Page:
Functional analysis placed the 5172 DGEs into 48 subcategories. Genes represented by 41 of the 48 GO terms were overrepresented in all three crosses, suggesting that the same processes were required to manifest body weight heterosis in the different F1 lines (Fig. S3). GO terms representing biological processes, including some related to body weight, such as developmental process, growth, and metabolic process, account for almost half of the 48 categories, suggesting that these biological processes play an important role in heterosis for bodyweight.

GO terms and KEGG pathways unique to each group were observed when dominance DEGs in each group were analyzed separately. For example, cell killing and auxiliary transport protein activity terms were associated only with group 1, while viral reproduction and nutrient reservoir activity were seen only in group 3. The rhythmic process term was associated with both groups 2 and 3 but not with group 1. This suggests that individual groups may manifest specific heteroses affecting processes such as biological rhythm or self-healing, in addition to heteroses that are more generally shared across groups, such as body weight.

The reciprocal cross combinations ♂WT × ♀eyw and ♂eyw × ♀WT were analyzed independently in our experiments and generated distinct expression profiles. The number of DEGs and their classifications also differed (Fig. S2). However, both crosses exhibited heteroses for body weight. This suggests that heterosis can be caused by different genes in different combinations, even in a reciprocal cross. At the same time, these combinations share many genes that also play roles in heterosis. Why reciprocal cross combinations exhibit distinct expression patterns requires further investigation.

Many dominance DEGs identified in our study could be related to the weight trait. Although we also observed heterosis for reproduction related traits in our crosses, GO terms and KEGG pathways related to reproduction were not significantly enriched in the functional analysis of the 215 common DEGs. A possible explanation is that relatively few genes are responsible for the heterosis in this case.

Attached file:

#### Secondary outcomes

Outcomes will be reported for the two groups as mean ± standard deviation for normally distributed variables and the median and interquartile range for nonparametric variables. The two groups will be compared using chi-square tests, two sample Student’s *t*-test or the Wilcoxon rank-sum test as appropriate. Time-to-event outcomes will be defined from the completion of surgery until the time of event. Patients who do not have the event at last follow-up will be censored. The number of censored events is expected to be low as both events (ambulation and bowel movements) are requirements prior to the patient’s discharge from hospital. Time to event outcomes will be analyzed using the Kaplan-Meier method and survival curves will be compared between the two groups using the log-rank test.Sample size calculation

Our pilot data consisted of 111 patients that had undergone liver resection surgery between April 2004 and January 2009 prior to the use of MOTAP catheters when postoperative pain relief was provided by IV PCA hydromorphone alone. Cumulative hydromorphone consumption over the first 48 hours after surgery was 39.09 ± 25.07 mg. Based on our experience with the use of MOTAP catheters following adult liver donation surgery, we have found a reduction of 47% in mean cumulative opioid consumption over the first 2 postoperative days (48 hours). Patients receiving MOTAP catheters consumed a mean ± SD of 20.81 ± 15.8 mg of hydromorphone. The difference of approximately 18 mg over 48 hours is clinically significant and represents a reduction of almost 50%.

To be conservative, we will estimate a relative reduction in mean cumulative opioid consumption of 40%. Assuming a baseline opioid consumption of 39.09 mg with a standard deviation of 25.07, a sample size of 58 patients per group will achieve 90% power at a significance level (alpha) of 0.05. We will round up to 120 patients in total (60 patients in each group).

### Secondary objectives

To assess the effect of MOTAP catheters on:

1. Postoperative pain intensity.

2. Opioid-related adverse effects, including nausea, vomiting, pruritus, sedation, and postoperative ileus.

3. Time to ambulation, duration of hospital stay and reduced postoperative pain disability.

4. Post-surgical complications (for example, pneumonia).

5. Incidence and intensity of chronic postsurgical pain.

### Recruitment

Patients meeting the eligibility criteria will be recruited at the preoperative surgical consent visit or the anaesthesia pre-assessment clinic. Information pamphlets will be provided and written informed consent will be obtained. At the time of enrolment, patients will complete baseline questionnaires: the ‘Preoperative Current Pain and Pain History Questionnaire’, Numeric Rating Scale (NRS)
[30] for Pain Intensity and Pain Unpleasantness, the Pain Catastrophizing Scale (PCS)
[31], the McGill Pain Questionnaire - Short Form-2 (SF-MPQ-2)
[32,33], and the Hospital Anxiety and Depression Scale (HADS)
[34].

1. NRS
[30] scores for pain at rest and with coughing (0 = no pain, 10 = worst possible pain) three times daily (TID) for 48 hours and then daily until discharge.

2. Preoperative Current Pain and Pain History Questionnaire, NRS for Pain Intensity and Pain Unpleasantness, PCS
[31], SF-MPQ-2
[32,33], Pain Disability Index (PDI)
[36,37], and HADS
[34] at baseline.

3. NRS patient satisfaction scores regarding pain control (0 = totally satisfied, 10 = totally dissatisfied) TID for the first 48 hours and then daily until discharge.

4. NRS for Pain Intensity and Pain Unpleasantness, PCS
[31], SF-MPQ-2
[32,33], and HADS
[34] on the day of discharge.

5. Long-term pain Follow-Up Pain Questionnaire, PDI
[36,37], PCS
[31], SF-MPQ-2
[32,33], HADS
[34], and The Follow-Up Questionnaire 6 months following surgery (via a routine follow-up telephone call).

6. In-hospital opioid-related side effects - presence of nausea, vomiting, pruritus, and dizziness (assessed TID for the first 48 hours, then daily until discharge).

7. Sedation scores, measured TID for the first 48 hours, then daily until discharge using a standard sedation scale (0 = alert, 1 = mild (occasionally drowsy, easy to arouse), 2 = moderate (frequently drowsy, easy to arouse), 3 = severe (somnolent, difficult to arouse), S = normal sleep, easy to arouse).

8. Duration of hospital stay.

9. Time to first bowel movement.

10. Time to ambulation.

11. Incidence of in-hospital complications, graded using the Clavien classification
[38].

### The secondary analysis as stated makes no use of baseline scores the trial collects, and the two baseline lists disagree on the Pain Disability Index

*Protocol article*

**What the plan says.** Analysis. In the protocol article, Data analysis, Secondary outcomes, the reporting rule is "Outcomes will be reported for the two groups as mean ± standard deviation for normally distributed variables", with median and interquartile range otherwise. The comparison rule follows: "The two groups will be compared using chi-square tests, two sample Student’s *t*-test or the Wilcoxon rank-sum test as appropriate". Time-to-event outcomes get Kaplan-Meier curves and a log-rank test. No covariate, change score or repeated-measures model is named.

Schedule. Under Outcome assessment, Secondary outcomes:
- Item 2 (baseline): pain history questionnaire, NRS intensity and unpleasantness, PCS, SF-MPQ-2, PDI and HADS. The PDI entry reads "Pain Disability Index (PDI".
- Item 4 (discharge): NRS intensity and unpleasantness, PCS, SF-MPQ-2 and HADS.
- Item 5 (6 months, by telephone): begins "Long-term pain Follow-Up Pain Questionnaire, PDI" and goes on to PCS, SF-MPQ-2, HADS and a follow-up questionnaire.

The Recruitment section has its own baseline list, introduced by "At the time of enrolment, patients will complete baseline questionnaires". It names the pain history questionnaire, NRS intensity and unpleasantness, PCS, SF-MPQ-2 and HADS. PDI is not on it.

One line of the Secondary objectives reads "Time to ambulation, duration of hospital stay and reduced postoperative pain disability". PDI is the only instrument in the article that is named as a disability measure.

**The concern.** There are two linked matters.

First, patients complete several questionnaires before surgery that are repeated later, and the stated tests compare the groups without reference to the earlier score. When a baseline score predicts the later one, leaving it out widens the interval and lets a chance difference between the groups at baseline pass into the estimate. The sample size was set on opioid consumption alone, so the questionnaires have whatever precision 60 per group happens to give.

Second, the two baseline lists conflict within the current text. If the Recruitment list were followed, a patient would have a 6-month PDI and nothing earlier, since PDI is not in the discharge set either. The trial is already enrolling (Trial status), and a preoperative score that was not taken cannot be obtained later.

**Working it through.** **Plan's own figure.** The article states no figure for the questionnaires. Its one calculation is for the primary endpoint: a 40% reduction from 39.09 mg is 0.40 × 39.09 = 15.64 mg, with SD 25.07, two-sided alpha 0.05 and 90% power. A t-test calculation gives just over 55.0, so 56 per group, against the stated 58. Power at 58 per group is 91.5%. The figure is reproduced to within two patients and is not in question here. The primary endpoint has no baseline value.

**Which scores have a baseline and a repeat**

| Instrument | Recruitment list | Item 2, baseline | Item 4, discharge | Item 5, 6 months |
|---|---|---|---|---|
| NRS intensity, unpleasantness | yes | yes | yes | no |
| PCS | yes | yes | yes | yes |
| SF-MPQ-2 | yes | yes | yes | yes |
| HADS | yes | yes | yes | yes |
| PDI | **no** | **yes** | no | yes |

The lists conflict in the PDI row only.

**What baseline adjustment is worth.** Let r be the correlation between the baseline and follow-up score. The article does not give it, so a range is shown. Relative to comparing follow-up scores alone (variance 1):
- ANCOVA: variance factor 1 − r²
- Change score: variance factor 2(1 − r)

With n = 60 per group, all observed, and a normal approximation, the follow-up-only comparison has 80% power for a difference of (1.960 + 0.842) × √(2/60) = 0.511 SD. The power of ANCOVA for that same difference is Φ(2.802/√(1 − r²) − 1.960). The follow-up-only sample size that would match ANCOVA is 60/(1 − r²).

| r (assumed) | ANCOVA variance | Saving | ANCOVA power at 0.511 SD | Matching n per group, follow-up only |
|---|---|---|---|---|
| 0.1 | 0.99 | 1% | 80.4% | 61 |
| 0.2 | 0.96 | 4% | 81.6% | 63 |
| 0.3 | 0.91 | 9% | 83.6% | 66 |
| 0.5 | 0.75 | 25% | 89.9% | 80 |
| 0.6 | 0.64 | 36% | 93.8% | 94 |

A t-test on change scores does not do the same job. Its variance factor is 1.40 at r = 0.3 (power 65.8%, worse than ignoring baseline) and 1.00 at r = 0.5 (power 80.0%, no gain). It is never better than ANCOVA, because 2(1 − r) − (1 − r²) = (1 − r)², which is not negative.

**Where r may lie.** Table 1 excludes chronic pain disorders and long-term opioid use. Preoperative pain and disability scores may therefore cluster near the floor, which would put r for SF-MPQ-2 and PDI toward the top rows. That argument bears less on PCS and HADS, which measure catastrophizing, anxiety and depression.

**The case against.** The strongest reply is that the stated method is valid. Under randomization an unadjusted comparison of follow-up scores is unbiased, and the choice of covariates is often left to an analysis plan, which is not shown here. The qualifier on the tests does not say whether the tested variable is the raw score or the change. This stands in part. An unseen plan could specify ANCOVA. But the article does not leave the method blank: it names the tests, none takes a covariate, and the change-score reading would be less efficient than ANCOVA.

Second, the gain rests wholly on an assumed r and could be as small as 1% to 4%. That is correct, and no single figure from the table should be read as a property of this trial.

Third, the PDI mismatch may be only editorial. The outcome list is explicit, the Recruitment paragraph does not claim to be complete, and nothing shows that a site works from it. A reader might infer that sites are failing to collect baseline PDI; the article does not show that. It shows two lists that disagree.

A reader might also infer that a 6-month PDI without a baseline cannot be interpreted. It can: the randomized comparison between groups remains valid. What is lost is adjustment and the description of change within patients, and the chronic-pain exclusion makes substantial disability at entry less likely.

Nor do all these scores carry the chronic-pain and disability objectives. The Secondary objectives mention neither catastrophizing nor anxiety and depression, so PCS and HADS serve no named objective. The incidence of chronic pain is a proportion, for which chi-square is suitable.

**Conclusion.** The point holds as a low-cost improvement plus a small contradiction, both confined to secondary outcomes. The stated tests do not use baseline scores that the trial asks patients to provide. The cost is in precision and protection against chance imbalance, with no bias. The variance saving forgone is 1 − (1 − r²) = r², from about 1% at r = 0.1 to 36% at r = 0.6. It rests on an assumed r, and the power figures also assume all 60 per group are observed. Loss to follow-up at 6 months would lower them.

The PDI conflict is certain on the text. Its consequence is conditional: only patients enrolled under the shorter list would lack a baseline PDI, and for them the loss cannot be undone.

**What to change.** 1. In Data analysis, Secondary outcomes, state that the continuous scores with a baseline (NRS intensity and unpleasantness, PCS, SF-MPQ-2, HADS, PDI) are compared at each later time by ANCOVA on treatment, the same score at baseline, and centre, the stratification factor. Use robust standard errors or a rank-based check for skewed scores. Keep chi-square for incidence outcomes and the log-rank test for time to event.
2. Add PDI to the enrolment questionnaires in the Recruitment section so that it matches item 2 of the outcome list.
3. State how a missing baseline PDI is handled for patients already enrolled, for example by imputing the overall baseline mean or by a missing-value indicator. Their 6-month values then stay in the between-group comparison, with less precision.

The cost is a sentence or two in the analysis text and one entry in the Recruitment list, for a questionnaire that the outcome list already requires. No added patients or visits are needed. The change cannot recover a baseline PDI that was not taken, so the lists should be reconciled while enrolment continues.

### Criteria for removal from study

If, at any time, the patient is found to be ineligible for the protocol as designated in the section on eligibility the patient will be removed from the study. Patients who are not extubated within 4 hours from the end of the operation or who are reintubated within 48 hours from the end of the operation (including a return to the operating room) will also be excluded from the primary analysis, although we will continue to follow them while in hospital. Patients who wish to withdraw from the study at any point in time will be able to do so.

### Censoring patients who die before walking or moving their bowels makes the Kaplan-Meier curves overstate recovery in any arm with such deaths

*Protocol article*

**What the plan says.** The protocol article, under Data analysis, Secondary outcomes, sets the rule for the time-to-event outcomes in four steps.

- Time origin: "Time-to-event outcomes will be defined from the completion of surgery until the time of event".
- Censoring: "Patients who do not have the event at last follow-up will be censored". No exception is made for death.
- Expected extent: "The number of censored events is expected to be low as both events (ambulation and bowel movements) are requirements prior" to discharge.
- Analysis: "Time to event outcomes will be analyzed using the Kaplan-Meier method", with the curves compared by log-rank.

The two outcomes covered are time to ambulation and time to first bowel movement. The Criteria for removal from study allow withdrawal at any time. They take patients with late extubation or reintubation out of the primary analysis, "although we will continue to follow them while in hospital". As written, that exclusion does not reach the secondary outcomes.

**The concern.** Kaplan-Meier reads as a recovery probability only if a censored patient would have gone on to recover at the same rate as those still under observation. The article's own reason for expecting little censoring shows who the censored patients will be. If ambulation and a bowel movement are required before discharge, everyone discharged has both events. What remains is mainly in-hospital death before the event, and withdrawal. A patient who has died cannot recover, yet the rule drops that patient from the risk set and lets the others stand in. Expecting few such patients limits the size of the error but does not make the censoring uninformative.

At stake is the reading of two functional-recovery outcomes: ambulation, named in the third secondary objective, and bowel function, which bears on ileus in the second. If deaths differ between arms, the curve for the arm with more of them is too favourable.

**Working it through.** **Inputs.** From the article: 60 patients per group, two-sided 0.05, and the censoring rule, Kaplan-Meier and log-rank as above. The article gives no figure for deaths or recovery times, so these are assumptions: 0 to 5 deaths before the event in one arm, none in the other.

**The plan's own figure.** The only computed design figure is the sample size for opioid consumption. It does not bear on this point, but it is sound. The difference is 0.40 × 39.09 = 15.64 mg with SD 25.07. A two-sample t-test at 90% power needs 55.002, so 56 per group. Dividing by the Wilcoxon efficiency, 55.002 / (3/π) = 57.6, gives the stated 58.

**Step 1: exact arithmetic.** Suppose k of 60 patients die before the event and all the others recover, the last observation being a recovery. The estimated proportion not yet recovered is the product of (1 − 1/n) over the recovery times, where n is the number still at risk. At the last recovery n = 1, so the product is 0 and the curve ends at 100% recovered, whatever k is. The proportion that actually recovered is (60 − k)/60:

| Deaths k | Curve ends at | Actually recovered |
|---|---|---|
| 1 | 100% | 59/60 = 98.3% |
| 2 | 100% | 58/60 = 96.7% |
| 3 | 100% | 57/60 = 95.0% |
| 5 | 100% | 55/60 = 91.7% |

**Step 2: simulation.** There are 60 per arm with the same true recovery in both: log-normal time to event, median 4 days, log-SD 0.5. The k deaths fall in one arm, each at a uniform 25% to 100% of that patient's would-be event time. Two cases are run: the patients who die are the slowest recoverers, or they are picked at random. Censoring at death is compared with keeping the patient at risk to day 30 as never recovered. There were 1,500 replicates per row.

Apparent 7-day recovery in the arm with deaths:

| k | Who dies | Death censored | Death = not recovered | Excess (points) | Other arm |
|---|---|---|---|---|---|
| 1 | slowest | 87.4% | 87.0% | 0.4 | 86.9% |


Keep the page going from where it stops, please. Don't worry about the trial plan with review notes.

Conclusion

In summary, our results suggest that: (1) dominance gene expression was the typical expression pattern associated with heteroses in Drosophila melanogaster; (2) Various patterns of gene expression including overdominance, dominance, and additivity occur in all the hybrids, and in combination may generate heteroses. However, the molecular mechanisms underlying the differentially expressed genes involved in heterosis are not understood and require further investigation.

Methods

Genetic crosses and trait measurement

Three Drosophila melanogaster strains of WT (wild-type), eyw (characterized by ebony-body, yellow-body and white-eye) and w1118 (characterized by white-eye) were maintained in tubes and used as the parental lines in this study. w1118 was a gift from the Institute of Genetics and Developmental Biology of the Chinese Academy of Sciences. All Drosophila melanogaster lines were maintained on a corn flour, yeast, sugar and agar medium at 24 ± 1 °C42. Over a period of eight days, the body weight of each fly was determined within 24 hours after eclosion using an electronic balance with an accuracy of 0.000001 g. Rate of heterosis (RH) was calculated to evaluate heterosis in body weight according to the following equation: RH = [(F1−(P1 + P2)/2)/(P1 + P2)/2] × 100%, where F1, P1 and P2 are the average body-weight of the F1 hybrid and the two parental inbreds, respectively. Statistical analysis was performed following the method of Wu et al. (1983)43 and the thresholds for significant differences were set at P < 0.05 and P < 0.01.

Sample collection and RNA extraction

Twelve samples were collected from the three parental inbred lines and the three F1 hybrids generated by crossing ♂WT × ♀eyw, ♂w1118 × ♀WT and ♂eyw × ♀WT. Two samples (two biological repetitions) were collected for each strain. Each sample consisted of six female and six male flies, 1 day of age. After collection, samples were immediately frozen and stored at −80 °C until RNA extraction. Samples of each strain were designated according to strain and cross as follows: WT_1/WT_2, w1118_1/w1118_2, eyw_1/eyw_2, WTeyw_1/WTeyw_2 (♂WT × ♀eyw), w1118WT_1/w1118WT_2 (♂w1118 × ♀WT), eywWT_1/eywWT_2 (♂eyw × ♀WT).